Saudi forces intercept Houthi ballistic missile fired toward Najran

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A Saudi man walks past wreckage at a market for vehicles on Aug. 27, 2016 in Najran, a week after it was struck by a rocket fired from Yemen. AFP
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The fragments of the ballistic missile landed over residential areas in Najran. (Reuters)
Updated 26 May 2018
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Saudi forces intercept Houthi ballistic missile fired toward Najran

  • The Saudi Royal Air Defense Force intercepted a ballistic missile headed towards Najran
  • The missile was spotted at 00:39 Saudi time and was said to be fired by the Houthi militia in Yemen

JEDDAH: The Saudi Royal Air Defense Force intercepted on Friday morning a ballistic missile headed toward Najran.

The missile was spotted at 00:39 Saudi time and was said to be fired by the Houthi militia in Yemen.
The Houthis deliberately fired the missile toward Najran, targeting civilian and populated areas, coalition spokesman Turki Al-Maliki said in a statement released by the official Saudi Press Agency.
Debris from the missile landed in residential areas of Najran without causing casualties, Al-Maliki said.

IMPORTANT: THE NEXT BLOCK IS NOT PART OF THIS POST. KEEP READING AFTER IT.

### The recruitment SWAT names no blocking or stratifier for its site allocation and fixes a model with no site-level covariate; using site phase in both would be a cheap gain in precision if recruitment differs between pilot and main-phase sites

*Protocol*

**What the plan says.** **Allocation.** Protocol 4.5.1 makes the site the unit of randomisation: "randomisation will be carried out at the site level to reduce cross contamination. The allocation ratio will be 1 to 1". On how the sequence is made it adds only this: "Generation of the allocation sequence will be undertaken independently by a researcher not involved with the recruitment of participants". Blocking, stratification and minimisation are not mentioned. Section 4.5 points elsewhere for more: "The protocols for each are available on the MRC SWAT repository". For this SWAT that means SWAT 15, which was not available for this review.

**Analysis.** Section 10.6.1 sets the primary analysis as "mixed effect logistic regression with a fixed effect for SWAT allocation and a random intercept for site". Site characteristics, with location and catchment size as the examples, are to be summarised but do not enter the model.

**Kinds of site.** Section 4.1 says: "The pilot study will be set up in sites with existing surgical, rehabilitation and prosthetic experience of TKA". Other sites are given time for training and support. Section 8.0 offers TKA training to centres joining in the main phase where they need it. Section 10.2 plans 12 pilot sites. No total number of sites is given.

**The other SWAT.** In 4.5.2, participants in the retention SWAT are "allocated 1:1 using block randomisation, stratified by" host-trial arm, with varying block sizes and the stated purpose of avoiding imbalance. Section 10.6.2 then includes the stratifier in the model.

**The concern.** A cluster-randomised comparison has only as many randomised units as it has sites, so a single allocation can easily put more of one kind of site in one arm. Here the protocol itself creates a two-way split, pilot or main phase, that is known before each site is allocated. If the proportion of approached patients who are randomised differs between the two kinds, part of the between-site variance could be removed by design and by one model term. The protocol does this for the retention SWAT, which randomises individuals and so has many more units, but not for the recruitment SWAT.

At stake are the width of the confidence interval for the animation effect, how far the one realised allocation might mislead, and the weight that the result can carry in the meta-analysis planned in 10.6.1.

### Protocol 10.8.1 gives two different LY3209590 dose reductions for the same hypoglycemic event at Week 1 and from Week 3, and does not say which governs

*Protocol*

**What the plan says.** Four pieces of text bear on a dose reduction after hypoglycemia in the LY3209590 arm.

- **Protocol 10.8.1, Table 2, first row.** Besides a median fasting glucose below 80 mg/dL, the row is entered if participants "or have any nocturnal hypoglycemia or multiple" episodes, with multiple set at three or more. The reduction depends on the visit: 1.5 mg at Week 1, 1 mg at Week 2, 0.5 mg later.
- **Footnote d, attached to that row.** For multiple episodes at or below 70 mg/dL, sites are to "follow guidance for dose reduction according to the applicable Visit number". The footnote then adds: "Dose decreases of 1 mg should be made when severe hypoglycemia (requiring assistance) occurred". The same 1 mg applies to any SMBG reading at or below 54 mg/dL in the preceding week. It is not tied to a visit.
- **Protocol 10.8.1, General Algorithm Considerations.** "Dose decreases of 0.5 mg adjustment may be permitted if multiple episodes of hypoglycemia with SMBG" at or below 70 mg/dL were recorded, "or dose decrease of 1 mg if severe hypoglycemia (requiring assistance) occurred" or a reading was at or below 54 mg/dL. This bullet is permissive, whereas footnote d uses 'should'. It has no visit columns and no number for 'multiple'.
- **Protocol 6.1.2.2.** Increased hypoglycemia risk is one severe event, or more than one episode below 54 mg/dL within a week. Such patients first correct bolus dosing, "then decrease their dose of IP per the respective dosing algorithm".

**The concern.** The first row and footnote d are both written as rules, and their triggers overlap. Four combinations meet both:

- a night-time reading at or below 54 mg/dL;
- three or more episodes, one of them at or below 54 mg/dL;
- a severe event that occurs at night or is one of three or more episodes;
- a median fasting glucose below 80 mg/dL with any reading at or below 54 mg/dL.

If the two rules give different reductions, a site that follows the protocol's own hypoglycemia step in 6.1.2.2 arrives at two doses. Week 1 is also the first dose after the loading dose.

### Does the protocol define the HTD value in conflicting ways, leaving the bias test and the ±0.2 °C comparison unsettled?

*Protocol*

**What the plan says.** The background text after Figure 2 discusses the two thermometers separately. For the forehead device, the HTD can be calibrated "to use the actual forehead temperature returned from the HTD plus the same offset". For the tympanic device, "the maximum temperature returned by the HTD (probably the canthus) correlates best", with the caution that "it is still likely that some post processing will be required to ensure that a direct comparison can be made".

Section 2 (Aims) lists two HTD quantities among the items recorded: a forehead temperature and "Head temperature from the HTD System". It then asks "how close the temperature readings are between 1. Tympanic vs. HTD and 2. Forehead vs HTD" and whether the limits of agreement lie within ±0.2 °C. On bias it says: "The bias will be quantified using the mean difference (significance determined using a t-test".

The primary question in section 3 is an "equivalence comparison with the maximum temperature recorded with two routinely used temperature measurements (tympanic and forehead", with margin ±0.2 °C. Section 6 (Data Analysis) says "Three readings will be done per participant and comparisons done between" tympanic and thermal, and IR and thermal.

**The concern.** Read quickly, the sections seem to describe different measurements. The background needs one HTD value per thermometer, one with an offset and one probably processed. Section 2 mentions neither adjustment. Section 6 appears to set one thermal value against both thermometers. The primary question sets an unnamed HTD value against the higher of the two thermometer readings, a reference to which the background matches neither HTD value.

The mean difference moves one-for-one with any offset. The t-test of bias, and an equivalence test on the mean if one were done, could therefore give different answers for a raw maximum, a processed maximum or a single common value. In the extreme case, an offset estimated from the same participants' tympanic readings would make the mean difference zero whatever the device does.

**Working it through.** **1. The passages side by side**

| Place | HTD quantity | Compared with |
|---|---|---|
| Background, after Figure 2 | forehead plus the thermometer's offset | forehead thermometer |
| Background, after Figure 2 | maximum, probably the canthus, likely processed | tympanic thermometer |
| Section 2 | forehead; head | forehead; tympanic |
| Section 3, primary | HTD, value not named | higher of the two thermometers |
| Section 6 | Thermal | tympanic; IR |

He added: “This hostile act carried out by the Iranian Houthi militia proves that the Iranian regime is still providing the terrorist Houthi armed militia with qualitative capabilities, in flagrant defiance of UN Security Council Resolution 2216 and 2231, with the main objective of threatening Saudi Arabian, regional and international security.”
He concluded: “Launching ballistic missiles at densely populated civilian areas is a direct breach of the principles of the international humanitarian law.”
The Houthi militias claimed the attack via their news outlet Al-Masirah, saying the “Badr 1” missile had targeted Najran.
The Iranian-backed Houthis have fired a number of missiles over the border at Saudi cities, including the capital, Riyadh, in breach of international laws banning the targeting of civilian areas.
On Thursday, Saudi forces also intercepted a ballistic missile fired by the Houthi militia toward the border province of Jazan.
The ballistic missile was launched from the Houthi strong-hold province of Saada.
And on Wednesday, UAE coalition forces intercepted two boats in the Red Sea being used by the Houthis to target a tanker.
Saudi Arabia has since March 2015 led a coalition of Arab states fighting to roll back the Houthis in Yemen and restore its neighbor’s internationally recognized government to power.
So far, the Houthis have launched over 130 missiles at Saudi cities and installations.

Arab coalition allows aid group to enter Yemen
For the second time in less than a month, the Saudi-led Arab coalition has allowed Al-Balsam International Organization to enter Yemen to provide needy patients with free medical services, in coordination with the country’s legitimate government.
A medical team from Al-Balsam will leave for Yemen in the coming days, the coalition said.